Update: Please see this post for a follow-up on the pedestrianization concept, including a Chicago success story, and the news from the Active Transportation Alliance regarding public plazas in Chicago.
The Magnificent Mile, or Michigan Avenue from the Chicago River to Oak St, is one of the most-visited attractions for visitors to Chicago and a generally popular street to visit, as well as fairly well-known.
It drives me crazy.
Not because I can find all of the other stores elsewhere (and avoid a trip downtown) or because it’s full of people on many weekends. It drives me crazy because it has so much undeveloped potential.
As it turns out, the Zeil is about as wide as Michigan Avenue, storefront-to-storefront. 100 feet.
Michigan Ave is full of cars that do not need to be there. There is nowhere to park along Michigan Ave. There are no parking garage entrances on the street itself. The only need for auto traffic is for taxis and buses – all other traffic is mainly either 1) hotel guests who drove in or 2) thru traffic. Parking garage entrances and street spaces are along the perpendicular streets. These streets which intersect Michigan could remain open, but I would strongly argue that traffic not be permitted to go east/west across Michigan Ave. This traffic should be funneled south to Grand and Illinois, where it can cross under Michigan on existing lower-level streets, or north to Walton where the pedestrian mall would end. The beauty of the grid system is that it permits parallel streets to absorb some of the traffic for the same trips.
Don’t worry too much about the cars and where they’ll go*. This is a chance to put pedestrians first.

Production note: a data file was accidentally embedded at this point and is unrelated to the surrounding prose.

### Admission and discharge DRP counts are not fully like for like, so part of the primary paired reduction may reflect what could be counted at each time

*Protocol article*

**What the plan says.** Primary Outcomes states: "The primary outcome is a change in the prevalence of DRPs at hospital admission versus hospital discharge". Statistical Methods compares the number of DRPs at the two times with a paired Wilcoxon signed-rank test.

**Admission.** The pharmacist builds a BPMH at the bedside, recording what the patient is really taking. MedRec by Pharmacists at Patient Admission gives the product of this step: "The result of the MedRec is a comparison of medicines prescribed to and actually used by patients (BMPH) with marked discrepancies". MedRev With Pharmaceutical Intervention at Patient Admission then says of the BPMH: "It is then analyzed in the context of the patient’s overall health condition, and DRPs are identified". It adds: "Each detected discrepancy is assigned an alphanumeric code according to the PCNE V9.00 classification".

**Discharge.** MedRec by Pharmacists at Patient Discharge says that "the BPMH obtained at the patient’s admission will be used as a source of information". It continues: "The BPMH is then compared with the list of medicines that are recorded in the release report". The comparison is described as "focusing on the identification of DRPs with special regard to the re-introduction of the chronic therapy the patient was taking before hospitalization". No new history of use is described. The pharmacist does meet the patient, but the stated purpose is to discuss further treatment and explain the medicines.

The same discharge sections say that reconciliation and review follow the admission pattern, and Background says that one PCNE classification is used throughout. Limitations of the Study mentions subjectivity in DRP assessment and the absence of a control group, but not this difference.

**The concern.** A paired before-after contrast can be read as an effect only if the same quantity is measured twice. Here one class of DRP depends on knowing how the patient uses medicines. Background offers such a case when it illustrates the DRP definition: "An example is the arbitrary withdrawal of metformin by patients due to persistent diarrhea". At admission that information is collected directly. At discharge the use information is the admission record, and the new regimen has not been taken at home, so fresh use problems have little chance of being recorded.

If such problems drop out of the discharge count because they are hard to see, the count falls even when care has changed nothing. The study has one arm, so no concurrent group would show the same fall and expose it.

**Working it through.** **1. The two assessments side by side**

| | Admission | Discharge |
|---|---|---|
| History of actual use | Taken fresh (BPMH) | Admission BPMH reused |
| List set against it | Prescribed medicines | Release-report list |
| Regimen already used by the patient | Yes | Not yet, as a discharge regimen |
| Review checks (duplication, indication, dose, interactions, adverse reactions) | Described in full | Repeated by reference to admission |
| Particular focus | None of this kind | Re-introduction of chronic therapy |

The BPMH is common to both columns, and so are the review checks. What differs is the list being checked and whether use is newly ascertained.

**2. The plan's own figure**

Where would all of the buses go? They could be rerouted to State St. which could get its own bus lane (there is not a lot of metered parking on State). If the Lake Shore Drive reconstruction results in some form of BRT or light rail, it may connect to Michigan Ave or State St – if it were light rail, you could run it down Michigan Ave. But with pedestrianization, it would really not be optimal to run buses down it.
Michigan Ave is a mess and it’s because of the car traffic. The traffic chaos that occurs is because of other drivers, not pedestrians. And it holds up the express bus traffic, too.
Except for IDOT’s death grip on some of the city’s streets that could most benefit from some redesign, I feel there would be little rational opposition to pedestrianization. Merchants can’t possibly believe that their customers are arriving by automobile and parking on the street. There are likely concerns with other nearby institutions that would be addressed during a formal planning process.
Filling in the center with restaurants (like the Dunkin’ Donuts on the Zeil, see below), cafés, pop-up stores, outdoor seating, bike parking, Divvy stations, seating, fountains, statues, performance areas… the list goes on. It’s an improvement over what’s there now: 6 lanes of honking, impatient drivers.
Every time a pedestrian mall idea is brought up, Chicagoans bring up the same story: The State St pedestrian mall of the 1980s, which was deemed a failure. With careful planning, I can confidently assume this would not happen on Michigan Ave for several reasons:
- The State St mall had a mix of “shady” stores that were not the types of stores that attract all people.
- It was during the 1980s, around the peak of suburban shopping centers and high crime.
- The street was not paved over to create a continuous pedestrian walkway, did not contain retail infill, or seating.
- Michigan Ave is already a destination for Chicagoans and tourists, even from the suburbs where the same stores are present in enclosed malls. People willingly expose themselves to the elements to shop here when they could do it at home!
With proper policing, permanent infill along the center of the street, seating areas, and other fixtures, the pedestrianization of Michigan Ave would not fail like State St. It’s a great economic development opportunity.
We can have this. We just need to want it.